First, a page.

Then (finally!) take your rubber sole, and glue it on.  Make sure to catch all your fleece under the sole, so everything is neat.


Repeat with the other shoe.

Whew!  And then you are DONE!


Look at that toe cleavage!  Hawt!

You can put a cute little button on your straps, or something, if you want.  The straps can also be fastened with velcro or a snap.  I've found that since the fleece "gives" a little, I didn't end up using the velco/snaps anyway.

Let me know what you think!  If you make some, post them -- I want to see!  Smiley
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3  Oversized men's jacket to cute fitted poncho in CHALLENGE 45 ENTRIES by gooseeatfox on: December 05, 2009 02:48:32 PM
So I started with a super-big men's wool jacket (sorry no pictures of it on me... I mean, me *swimming* in it... I started to tear it apart before I was like, oh yeah!  Pictures!) and somebody's grandma's little ditty for bedtime. 


I knew I wanted some sort of dress coat (New Mexico isn't quite the tropical paradise I was led to believe, lol) so I copied the design off of a overshirt that a friend of mine gave to me.

Sorry for the weird face, my boyfriend was trying to make me laugh (and succeeding!), because he says he's tired of me not smiling for any of my pictures!  (He threatened to get one of those squeaky toys photographers use to make babies smile for their pictures... but I digress.)


A better picture of the shape of the jacket:


And the back (you can kinda, sorta see here that I used the nighty for the coat lining):


And I suppose you could also tie it in the front:


Thanks for looking!  Stay warm!

 
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4  Pink (!) alfredo pasta in Recipes and Cooking Tips by gooseeatfox on: December 03, 2009 06:15:24 PM
So, there I was, minding my own business.  Making bowtie pasta and Alfredo sauce. 

And then... creativity struck.  I thought to myself, "What can I throw in here to make this MORE FUN?"

So I threw in some sliced ham.  Looked pretty good.

And some chopped chard... also looked good. 

Last, I came upon a lonely bag of beets greens.  And no ordinary beet greens they were, but beet greens *specifically* grown for their beautiful, deep red color:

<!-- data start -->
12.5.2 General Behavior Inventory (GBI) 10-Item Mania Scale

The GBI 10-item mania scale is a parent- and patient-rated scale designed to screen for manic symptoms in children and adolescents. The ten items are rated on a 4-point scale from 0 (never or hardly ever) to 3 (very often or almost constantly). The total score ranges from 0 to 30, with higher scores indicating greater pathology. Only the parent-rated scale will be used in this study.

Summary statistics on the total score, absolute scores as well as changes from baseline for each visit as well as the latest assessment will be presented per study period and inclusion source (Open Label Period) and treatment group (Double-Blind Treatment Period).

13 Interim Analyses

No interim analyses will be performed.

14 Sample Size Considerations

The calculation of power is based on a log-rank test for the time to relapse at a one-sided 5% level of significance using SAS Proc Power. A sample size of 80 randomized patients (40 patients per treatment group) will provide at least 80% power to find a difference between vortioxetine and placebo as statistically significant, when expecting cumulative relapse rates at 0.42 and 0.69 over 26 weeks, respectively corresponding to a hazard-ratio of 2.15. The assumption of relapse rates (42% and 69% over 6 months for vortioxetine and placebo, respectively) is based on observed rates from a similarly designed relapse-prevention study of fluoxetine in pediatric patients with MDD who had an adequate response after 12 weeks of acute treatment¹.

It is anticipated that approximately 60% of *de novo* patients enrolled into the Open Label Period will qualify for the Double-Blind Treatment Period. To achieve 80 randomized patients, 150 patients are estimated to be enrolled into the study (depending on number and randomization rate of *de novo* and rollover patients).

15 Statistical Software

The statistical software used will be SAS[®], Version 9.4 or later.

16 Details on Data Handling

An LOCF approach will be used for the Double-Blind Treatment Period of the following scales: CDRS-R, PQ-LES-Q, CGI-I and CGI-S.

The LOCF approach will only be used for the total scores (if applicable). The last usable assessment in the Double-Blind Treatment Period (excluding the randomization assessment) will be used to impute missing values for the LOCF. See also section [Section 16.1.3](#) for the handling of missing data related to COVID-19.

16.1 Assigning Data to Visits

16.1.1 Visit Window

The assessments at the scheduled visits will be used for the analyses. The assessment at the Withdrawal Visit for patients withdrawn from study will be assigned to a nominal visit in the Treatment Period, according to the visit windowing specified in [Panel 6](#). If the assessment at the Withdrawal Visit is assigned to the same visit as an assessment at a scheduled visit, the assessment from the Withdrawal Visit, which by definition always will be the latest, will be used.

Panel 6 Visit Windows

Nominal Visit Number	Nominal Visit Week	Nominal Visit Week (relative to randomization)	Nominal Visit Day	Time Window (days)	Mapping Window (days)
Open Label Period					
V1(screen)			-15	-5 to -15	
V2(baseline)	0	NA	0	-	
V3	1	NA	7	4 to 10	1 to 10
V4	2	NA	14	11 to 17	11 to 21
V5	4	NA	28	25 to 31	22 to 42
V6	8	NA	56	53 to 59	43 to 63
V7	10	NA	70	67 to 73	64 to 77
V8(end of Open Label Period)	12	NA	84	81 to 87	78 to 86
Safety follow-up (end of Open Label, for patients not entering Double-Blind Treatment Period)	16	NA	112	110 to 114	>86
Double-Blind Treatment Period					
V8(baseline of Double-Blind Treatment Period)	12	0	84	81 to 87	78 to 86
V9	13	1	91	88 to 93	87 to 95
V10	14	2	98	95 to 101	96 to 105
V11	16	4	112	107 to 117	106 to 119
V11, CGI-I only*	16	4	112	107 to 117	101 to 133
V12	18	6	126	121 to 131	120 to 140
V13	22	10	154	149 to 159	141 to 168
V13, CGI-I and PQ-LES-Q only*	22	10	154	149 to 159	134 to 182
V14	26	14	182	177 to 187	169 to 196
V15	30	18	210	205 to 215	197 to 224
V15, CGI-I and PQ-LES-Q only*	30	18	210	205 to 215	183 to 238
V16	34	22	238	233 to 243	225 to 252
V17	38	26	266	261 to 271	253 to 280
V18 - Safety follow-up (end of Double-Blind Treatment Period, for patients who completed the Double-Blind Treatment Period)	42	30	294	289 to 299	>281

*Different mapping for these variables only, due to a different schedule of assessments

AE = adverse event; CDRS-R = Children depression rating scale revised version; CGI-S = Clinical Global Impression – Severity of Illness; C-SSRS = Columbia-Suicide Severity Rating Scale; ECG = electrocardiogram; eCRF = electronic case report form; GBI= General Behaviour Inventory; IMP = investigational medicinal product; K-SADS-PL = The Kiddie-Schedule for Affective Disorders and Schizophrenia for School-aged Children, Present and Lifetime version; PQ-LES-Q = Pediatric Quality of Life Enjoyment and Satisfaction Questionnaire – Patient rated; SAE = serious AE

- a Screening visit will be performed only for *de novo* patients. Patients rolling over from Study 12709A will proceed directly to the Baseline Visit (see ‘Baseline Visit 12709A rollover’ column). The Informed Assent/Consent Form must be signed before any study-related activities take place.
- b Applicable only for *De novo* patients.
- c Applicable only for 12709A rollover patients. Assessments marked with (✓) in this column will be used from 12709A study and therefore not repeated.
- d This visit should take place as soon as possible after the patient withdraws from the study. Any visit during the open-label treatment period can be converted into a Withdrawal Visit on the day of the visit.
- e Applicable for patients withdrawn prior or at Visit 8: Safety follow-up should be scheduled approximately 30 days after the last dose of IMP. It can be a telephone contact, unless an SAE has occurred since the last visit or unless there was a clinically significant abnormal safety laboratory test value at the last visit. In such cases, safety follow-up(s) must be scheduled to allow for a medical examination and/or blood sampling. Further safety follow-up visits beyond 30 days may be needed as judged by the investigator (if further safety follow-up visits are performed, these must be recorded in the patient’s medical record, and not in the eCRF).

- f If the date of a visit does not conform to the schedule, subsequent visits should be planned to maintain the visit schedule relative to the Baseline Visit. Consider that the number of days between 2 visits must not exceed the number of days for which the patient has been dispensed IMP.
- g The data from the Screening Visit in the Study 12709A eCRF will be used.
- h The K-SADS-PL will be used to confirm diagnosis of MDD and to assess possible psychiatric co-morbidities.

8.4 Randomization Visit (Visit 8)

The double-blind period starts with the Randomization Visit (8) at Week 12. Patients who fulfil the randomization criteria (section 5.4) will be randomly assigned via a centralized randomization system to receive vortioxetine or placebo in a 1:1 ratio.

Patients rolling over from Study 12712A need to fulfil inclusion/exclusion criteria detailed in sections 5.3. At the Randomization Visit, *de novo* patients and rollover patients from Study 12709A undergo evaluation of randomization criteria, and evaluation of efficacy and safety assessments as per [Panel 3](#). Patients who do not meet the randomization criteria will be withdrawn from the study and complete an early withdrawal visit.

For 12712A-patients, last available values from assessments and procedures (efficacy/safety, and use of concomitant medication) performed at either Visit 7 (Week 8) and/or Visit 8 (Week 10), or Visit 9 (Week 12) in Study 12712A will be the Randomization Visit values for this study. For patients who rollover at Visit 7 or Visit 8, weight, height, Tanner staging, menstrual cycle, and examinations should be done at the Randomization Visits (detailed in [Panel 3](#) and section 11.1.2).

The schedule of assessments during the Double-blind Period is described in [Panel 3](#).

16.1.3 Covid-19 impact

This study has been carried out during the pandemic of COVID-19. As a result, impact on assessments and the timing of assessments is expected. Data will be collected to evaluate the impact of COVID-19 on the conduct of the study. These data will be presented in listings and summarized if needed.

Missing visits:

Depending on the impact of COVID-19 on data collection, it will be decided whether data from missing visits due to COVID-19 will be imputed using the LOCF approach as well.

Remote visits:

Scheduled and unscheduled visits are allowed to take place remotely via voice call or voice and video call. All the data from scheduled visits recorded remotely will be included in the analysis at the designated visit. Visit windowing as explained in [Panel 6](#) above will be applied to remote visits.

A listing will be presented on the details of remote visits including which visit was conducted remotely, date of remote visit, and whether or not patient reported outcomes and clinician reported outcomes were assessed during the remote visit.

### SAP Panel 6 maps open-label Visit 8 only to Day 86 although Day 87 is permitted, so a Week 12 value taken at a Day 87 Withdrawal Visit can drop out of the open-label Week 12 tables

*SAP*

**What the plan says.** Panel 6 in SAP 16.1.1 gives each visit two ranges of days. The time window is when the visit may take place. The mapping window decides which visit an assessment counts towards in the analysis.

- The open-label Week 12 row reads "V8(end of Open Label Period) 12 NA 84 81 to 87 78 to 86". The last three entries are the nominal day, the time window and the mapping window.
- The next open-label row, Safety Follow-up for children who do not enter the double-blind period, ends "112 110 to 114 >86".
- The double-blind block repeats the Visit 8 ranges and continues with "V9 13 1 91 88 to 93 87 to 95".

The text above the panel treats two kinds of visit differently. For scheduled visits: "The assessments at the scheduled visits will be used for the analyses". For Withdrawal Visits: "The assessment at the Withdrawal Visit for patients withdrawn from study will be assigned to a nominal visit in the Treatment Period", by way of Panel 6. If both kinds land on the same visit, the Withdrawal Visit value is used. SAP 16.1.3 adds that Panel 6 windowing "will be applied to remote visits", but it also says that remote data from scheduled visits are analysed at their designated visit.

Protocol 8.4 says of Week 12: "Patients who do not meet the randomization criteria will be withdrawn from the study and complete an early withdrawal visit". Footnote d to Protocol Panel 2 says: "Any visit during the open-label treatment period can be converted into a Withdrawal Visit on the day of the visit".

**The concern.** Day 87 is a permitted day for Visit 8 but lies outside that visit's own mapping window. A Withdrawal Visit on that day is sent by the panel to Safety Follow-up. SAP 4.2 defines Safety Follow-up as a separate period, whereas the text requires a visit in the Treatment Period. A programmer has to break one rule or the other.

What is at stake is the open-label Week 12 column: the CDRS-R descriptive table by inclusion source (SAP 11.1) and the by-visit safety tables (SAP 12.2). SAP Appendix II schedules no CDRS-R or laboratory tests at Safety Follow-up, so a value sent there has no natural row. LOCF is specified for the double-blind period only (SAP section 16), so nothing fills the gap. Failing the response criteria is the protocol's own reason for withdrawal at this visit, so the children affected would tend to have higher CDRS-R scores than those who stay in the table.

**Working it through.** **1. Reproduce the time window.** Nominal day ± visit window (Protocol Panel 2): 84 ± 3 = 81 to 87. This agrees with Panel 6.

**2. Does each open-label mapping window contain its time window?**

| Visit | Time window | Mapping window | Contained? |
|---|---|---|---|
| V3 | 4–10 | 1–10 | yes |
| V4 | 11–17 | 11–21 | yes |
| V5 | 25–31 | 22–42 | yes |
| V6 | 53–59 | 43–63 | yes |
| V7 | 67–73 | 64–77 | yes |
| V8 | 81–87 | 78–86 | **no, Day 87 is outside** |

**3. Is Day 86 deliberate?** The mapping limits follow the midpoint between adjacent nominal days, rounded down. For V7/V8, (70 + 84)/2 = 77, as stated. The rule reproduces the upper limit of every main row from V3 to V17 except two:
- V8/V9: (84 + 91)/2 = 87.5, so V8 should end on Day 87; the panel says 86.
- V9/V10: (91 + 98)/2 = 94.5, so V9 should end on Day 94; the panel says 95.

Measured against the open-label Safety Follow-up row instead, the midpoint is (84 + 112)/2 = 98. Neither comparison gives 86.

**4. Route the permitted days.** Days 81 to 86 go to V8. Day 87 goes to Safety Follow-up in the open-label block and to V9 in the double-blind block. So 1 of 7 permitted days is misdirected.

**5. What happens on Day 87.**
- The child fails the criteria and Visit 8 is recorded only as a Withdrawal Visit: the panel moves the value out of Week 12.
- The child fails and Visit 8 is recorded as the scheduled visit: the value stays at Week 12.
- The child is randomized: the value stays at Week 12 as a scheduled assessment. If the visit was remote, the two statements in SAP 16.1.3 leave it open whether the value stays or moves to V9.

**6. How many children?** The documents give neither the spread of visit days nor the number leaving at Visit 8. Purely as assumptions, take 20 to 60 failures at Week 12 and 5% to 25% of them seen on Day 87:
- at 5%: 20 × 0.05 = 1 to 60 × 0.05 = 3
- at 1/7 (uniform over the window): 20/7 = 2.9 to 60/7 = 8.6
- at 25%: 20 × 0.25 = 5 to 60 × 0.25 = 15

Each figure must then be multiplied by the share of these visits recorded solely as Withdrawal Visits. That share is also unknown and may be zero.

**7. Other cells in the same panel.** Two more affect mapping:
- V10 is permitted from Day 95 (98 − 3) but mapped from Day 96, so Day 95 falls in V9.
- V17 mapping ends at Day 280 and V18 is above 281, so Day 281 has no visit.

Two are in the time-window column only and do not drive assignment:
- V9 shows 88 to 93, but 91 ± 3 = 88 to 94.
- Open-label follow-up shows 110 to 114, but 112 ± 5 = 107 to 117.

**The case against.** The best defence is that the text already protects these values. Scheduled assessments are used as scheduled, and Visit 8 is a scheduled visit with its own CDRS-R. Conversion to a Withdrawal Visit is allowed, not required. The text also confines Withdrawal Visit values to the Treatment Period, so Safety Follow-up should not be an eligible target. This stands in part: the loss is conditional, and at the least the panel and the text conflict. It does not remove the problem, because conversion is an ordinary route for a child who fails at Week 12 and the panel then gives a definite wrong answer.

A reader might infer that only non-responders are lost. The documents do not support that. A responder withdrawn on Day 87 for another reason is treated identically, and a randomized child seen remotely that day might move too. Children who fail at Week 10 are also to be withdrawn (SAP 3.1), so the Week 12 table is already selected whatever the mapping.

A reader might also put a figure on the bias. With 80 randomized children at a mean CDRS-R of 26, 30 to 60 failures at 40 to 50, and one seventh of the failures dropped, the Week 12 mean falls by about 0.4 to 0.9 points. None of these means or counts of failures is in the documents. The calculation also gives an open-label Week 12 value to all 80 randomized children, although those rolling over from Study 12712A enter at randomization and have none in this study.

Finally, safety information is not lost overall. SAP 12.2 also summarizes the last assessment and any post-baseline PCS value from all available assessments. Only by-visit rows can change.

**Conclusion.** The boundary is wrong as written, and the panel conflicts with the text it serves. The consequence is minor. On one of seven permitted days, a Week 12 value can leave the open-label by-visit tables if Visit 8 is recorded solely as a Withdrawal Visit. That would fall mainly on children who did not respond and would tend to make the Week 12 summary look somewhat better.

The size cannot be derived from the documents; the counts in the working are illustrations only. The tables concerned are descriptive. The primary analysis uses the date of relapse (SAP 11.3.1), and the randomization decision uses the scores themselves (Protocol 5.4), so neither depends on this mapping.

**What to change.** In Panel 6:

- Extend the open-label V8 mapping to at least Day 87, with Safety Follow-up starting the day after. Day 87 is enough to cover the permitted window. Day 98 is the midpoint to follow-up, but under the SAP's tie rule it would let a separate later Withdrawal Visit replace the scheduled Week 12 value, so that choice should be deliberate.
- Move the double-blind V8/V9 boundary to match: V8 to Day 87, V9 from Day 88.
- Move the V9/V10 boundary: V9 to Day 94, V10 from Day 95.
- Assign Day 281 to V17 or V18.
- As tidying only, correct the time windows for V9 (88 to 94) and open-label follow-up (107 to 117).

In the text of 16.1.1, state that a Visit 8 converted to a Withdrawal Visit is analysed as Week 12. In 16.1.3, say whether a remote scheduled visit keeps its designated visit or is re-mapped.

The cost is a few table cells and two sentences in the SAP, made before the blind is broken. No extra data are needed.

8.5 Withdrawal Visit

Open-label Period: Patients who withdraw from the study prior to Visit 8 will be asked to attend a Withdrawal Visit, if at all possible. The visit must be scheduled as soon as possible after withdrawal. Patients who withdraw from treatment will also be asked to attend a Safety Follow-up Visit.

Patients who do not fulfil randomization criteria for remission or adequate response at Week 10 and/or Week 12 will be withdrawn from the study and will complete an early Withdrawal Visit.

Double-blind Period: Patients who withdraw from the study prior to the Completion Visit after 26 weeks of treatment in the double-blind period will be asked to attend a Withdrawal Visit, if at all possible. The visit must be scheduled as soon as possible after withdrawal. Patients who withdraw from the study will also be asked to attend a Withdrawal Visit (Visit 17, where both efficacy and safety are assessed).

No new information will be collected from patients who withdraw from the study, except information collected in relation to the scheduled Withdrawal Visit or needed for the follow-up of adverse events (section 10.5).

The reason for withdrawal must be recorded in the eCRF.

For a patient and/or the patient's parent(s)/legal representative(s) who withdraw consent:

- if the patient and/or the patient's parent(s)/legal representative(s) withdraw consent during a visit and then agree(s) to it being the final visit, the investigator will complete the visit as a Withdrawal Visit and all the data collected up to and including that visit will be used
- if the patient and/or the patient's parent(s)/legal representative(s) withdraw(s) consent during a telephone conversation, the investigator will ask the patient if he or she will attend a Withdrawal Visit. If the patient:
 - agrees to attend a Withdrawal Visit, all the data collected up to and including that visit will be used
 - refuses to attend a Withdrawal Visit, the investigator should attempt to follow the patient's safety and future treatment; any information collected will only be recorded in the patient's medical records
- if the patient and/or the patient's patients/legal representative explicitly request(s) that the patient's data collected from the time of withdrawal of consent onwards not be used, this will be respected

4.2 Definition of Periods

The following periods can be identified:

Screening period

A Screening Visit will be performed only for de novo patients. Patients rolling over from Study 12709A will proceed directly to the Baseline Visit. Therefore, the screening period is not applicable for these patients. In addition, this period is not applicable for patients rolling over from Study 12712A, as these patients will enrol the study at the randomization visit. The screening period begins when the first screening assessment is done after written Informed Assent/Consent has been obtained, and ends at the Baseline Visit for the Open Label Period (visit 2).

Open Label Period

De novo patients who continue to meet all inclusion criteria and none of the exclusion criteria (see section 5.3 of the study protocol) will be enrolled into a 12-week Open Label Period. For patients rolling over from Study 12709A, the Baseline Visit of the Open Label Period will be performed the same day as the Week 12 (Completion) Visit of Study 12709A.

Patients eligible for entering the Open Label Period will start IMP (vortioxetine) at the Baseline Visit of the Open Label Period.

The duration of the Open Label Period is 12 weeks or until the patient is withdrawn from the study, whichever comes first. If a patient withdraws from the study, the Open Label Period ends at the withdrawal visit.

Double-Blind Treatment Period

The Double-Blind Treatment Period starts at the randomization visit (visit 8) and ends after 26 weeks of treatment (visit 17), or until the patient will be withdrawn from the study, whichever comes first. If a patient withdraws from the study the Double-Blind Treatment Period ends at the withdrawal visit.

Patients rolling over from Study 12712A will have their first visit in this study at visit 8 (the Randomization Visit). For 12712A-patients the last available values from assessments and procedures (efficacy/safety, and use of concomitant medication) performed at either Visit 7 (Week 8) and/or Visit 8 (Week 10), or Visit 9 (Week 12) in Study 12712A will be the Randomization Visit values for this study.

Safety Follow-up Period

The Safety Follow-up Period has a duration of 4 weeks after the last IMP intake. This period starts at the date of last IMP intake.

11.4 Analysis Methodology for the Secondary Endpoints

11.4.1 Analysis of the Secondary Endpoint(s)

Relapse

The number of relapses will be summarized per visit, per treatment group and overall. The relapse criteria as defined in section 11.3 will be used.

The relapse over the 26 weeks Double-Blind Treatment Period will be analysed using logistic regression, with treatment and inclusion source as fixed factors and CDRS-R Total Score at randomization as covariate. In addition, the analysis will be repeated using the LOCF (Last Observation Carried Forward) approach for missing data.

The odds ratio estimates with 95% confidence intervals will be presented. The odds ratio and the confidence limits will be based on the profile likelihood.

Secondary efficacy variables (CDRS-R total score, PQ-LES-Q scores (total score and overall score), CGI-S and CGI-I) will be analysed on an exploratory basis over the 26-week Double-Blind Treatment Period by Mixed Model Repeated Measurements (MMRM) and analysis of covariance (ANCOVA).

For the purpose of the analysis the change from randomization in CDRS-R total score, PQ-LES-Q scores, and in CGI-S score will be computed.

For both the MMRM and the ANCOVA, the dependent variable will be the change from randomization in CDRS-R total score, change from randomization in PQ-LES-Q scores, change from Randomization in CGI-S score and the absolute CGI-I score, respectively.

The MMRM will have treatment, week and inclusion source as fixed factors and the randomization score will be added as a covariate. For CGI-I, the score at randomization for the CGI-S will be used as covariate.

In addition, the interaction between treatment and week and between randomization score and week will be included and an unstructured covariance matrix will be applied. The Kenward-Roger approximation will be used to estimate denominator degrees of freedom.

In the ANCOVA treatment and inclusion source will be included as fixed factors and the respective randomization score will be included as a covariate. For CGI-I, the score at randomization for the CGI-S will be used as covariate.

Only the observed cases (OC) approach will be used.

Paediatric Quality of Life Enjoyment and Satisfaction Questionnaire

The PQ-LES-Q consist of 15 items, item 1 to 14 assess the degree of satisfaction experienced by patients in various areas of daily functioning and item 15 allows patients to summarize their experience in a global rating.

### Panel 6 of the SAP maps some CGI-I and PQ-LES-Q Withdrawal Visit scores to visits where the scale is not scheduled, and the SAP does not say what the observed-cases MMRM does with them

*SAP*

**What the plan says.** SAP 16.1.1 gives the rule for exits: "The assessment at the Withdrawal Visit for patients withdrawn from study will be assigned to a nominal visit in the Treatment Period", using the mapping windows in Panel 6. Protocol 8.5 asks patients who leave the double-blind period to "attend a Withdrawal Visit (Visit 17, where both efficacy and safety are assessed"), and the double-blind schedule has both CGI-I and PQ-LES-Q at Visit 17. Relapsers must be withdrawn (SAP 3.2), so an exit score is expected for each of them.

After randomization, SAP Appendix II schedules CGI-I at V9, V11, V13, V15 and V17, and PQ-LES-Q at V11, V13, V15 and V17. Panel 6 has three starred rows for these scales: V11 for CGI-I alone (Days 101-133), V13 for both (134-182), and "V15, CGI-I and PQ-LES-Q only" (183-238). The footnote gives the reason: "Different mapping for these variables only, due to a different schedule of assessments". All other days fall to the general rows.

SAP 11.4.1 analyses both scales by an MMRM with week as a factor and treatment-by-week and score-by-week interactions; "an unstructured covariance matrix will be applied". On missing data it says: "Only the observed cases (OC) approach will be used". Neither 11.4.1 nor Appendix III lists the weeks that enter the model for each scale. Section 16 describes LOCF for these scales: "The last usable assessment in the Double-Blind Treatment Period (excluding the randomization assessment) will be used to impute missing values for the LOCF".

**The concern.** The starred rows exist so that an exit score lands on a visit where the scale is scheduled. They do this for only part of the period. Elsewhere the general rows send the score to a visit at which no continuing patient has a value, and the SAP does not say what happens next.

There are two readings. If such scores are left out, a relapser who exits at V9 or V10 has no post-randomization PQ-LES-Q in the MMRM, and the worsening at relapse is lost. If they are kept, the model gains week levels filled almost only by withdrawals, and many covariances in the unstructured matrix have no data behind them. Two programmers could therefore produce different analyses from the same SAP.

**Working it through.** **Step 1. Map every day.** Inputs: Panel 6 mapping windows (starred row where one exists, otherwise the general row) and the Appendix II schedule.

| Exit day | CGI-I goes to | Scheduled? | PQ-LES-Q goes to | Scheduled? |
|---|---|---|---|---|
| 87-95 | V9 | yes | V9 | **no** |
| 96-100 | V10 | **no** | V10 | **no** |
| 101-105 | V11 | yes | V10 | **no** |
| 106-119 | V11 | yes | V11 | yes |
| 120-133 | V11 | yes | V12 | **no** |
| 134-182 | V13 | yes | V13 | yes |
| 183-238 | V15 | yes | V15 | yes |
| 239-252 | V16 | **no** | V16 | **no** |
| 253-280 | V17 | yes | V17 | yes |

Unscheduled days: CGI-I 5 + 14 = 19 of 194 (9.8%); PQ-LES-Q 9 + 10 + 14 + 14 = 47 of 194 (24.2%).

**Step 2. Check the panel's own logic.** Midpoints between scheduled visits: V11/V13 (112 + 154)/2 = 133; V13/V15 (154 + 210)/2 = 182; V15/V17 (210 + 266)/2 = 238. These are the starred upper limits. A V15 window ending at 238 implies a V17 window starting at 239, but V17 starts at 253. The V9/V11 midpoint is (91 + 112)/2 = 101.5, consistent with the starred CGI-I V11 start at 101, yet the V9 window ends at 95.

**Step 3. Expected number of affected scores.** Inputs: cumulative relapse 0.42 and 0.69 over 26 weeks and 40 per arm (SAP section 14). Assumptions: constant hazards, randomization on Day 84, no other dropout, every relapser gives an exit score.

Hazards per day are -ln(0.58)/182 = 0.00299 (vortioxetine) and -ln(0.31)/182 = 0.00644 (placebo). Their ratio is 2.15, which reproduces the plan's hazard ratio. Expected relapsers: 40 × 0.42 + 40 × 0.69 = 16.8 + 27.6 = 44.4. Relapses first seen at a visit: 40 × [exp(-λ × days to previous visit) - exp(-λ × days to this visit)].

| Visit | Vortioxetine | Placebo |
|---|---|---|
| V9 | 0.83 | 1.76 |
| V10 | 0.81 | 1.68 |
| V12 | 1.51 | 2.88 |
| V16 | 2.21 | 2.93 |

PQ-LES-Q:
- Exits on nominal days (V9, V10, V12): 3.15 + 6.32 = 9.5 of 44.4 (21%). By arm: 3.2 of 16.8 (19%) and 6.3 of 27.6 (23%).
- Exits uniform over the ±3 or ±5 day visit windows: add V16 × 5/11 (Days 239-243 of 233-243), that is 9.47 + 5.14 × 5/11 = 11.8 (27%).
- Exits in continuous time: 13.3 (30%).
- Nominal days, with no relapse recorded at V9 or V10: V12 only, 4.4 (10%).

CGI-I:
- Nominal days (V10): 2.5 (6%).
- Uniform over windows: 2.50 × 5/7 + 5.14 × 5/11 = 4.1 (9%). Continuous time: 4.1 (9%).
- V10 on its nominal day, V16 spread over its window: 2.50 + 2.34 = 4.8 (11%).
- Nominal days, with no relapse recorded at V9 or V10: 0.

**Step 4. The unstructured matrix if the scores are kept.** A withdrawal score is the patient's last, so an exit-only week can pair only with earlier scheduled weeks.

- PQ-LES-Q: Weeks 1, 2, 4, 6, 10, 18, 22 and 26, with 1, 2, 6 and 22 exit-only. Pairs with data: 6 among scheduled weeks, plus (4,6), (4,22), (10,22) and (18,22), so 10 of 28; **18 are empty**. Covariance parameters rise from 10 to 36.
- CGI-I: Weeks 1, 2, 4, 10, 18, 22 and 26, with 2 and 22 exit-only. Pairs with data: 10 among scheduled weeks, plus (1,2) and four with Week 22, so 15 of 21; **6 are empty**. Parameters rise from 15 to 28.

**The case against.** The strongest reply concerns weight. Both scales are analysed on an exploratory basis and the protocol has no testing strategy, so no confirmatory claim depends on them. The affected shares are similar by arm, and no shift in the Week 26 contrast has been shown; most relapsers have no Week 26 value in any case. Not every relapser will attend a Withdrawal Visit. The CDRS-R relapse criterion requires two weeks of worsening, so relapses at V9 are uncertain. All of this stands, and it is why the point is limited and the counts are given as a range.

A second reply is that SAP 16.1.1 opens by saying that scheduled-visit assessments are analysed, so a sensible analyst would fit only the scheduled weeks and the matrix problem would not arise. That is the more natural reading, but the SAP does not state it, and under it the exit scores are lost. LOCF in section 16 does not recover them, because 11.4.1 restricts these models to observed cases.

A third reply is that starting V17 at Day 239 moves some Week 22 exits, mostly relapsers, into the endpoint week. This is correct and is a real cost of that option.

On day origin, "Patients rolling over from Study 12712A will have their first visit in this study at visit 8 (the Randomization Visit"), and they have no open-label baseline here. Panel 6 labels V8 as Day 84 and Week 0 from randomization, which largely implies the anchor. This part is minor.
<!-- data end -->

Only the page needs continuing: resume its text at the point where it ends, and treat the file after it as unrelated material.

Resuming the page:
http://www.burpee.com/images/en_US//local/products/detail/b56101.jpg

I really should remember the staining power of beets... but alas, it turned my lovely white sauce... pink.


A close-up:


Despite the fact that my dinner looked like a birthday cake explosion, it was pretty tasty!  My boyfriend ate *all* of it!

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5  Striped turtleneck to... awesome hat! in Clothing: Completed Projects: General by gooseeatfox on: November 12, 2009 05:51:48 PM
So I've wanted one of these type of hats since, forever.  And when my roommate gave me this striped, sparkly knit turtleneck, I knew it was meant to be. 

And it was super easy to make!  Sorry no before pics, but the shirt looked a lot like this (except blue and black):
http://bcbg.imageg.net/graphics/product_images/pBCBG1-5398502dt.jpg

Here it is:

It even has cute little (unintentional) ears!

And from the side:


I even drew a nice picture:

Just cut and sew along the red lines!  But make sure you cut through *both* layers of the skirt, so you have two sides of your hat!   Cheesy
I added pompoms by cutting long strips of the remaining fabric and following this nice tutorial:
http://nabell1.tripod.com/nppp/howtomake.html
I also made a band by ripping the ribbing off an old sweatshirt.

What do you think?
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6  Old West saloon girl! in Halloween Costumes by gooseeatfox on: November 05, 2009 10:26:47 PM
So this is my first challenge, but not the first Halloween costume I've made!  

The great thing about this costume is that it is made from all recycled materials!  No kidding.  The apron/skirt was made from a rescued 80's prom dress from the thrift store, and the corset/top was made from some vinyl in the bulk fabric bin (also from thrift store).  Gloves were from an old tshirt.

Even the feather came from the peacock that lives in my front yard!

I didn't use any patterns, I just kind made stuff up.

The back of the skirt is the coolest part, this is probably the most awesome skirt I've made in my entire skirt-making career.





Thanks for looking!